Cartman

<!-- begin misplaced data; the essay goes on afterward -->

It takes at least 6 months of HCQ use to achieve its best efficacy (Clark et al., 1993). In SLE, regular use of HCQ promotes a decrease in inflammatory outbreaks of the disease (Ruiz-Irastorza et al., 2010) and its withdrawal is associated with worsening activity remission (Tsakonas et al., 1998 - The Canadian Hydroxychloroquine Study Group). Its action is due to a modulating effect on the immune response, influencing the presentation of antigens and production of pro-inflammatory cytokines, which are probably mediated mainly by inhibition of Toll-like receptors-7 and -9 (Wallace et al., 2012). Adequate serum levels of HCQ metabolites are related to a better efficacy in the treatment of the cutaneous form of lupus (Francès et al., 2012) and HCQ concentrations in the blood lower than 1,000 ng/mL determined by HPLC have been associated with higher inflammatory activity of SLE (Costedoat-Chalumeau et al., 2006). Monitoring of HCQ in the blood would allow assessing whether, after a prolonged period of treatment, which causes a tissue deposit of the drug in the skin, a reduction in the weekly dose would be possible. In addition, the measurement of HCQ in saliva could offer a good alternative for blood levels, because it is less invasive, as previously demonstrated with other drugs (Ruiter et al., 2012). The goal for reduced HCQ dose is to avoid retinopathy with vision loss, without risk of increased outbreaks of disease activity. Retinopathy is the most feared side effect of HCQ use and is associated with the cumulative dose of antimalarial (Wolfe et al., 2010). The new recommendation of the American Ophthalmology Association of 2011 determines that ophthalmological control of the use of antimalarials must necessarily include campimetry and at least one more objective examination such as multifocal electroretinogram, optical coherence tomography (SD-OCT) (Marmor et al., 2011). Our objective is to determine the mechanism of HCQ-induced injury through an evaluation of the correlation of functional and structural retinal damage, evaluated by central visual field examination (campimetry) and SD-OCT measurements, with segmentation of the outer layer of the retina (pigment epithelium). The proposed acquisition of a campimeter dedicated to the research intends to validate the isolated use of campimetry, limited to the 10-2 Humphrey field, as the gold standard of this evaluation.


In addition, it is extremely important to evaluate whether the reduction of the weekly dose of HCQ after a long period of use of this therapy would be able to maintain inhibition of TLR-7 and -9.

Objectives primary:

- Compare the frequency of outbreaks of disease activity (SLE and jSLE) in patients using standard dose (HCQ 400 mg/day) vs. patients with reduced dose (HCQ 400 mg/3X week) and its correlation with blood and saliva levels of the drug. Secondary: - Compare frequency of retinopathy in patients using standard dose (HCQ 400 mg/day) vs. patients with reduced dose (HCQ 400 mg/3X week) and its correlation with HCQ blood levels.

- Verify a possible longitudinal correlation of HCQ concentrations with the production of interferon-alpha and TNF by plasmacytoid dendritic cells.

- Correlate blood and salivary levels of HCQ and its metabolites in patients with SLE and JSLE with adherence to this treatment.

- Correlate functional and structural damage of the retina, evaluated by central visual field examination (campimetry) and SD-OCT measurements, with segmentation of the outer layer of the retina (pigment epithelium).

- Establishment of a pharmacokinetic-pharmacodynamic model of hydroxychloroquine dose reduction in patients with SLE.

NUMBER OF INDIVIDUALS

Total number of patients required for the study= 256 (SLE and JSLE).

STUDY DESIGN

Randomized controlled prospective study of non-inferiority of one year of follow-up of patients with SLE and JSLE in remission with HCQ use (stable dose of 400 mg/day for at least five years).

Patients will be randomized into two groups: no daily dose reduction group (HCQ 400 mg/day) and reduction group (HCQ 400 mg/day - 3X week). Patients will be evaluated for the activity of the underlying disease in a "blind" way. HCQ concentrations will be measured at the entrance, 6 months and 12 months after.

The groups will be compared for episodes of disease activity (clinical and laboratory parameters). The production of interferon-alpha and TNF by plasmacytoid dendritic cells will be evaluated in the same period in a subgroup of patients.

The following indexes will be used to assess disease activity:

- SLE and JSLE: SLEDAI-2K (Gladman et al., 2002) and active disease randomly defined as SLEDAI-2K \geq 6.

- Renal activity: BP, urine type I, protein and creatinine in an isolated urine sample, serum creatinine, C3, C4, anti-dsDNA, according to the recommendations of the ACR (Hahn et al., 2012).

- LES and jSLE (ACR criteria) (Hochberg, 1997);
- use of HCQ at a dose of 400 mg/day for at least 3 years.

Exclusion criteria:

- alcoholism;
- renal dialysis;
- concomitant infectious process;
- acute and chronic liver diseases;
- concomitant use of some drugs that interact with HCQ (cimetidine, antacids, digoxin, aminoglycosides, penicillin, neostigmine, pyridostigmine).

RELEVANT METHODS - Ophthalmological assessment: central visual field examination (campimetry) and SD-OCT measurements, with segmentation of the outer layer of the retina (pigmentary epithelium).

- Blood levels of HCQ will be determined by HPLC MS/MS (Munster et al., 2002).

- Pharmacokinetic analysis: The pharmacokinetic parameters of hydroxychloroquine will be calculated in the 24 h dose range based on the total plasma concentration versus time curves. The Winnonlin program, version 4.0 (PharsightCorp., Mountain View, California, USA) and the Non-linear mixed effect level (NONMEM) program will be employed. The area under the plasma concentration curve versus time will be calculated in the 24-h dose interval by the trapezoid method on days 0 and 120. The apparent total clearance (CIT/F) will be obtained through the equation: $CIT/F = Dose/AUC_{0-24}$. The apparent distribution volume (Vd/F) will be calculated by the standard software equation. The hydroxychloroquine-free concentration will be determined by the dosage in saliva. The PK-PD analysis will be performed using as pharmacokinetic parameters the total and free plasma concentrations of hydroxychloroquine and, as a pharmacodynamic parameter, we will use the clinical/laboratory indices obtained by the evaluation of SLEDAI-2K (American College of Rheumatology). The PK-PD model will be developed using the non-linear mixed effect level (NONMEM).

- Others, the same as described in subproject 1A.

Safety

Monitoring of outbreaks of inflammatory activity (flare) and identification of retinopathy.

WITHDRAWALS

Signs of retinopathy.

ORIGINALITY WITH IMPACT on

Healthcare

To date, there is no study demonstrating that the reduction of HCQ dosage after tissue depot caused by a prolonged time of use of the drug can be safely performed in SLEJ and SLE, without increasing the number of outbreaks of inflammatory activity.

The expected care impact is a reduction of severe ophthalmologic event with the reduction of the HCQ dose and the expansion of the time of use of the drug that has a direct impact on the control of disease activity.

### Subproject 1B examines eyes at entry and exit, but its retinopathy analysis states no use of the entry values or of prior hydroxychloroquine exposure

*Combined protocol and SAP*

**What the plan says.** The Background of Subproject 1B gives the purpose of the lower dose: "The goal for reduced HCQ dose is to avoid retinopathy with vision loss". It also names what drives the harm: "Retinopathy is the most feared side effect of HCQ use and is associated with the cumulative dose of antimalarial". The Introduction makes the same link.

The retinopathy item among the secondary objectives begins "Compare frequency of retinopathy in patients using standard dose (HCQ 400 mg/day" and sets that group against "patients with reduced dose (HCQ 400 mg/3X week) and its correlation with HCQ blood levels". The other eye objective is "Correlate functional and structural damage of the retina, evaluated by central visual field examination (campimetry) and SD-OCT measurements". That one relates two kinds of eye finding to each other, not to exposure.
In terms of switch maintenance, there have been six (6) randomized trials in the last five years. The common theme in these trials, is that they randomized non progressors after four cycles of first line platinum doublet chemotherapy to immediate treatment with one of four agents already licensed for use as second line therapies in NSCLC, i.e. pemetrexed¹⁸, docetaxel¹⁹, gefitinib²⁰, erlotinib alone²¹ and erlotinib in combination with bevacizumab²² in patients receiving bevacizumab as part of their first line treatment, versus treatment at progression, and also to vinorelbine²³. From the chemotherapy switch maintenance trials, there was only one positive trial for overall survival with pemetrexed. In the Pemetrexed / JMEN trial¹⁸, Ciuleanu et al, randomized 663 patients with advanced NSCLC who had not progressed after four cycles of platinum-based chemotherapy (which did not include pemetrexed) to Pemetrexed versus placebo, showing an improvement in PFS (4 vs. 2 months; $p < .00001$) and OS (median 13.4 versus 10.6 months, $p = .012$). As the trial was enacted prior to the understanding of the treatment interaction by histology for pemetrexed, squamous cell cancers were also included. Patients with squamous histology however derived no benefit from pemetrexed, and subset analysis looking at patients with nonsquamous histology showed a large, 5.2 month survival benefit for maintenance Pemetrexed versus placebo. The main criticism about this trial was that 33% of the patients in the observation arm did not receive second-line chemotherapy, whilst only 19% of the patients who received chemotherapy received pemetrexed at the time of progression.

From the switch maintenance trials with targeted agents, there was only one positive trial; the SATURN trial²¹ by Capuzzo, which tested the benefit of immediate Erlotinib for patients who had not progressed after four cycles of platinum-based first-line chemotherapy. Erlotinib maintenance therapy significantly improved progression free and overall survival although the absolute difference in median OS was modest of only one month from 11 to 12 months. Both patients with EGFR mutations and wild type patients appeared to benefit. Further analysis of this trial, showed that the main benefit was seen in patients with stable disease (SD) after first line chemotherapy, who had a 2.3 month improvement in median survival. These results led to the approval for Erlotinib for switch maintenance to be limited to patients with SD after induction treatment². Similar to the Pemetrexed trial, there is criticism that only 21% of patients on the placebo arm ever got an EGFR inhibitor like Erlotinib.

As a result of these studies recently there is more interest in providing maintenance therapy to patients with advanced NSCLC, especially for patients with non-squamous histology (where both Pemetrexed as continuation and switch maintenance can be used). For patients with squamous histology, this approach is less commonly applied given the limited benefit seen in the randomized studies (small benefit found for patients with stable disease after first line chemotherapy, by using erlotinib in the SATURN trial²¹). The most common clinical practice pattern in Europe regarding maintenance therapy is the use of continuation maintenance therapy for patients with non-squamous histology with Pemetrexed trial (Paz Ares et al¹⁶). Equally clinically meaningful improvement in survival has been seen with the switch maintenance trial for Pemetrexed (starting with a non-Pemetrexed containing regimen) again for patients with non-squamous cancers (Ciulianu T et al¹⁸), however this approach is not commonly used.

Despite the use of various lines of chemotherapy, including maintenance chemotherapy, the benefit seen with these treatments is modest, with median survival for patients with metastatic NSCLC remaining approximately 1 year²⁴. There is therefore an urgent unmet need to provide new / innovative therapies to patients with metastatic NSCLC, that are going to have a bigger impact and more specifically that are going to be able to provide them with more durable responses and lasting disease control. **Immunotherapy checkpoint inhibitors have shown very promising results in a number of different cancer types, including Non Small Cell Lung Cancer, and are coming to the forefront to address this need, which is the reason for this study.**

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The debut album from this Australian quartet has all of the highbrow pop qualities of fellow countrymen such as the Whitlams and Crowded House. Pretty and instantly infectious is the opening "If I," which mixes the vocal leanings of Ray Davies and Neil Finn with some moderately hard power pop rhythms. Another strong point to the song is how the melody is completely flushed out, not just used as an afterthought. "Shock" brings to mind a less-experimental Bush. The harmonies by Joe Hawkins and Cain Turnley tend to work well, but the song nearly gets lost in a guitar-saturated bridge. "George" is the first of numerous stellar songs, resembling a Pulp B-side circa "His and Hers." Its mid- to down-tempo arrangement is similar to an upbeat Cure. One of the strong points of Cartman is the ability to morph from a '90s rock arrangement to sounding like a '50s rock group on "Nobody." Although sounding modern, the handclaps and initial guitar riffs evoke that old rock feeling. When the group takes it down a notch with acoustic instruments, they simply can do no wrong. "Got No Reason" would fit perfectly on Tom Petty's Wildflowers album with its transient theme. "Now it's time to say goodbye to 100 faces," is just one of its lyrical images lending to the idea of wandering. Another acoustic track is the folk-pop on "Song for Absent Friends." But Cartman works best when working a bit fast, especially during the absolutely gorgeous, Replacements-style "Drive." "One You're Without" has a stop and start structure to it, going from a '60s-style Kinks introduction to a galloping guitar rhythm. The album's title track is ideal summer driving music with a series of bombastic guitars over some tight harmonies. The ascending and descending bassline is the song's key, though, keeping it on the nearly perfect musical path. One problem with the song, though, is its length. At nearly six minutes, it's difficult to maintain the intensity without being overly repetitive. Cartman manages to cope quite well for nearly all of it. Rounding out the dozen titled songs is "Toone," which has a Beatles color to it, especially if led by Paul McCartney circa "Hey Jude." A line from "Today" seems to fit the album's description perfectly: "Just sit back and enjoy the high!"

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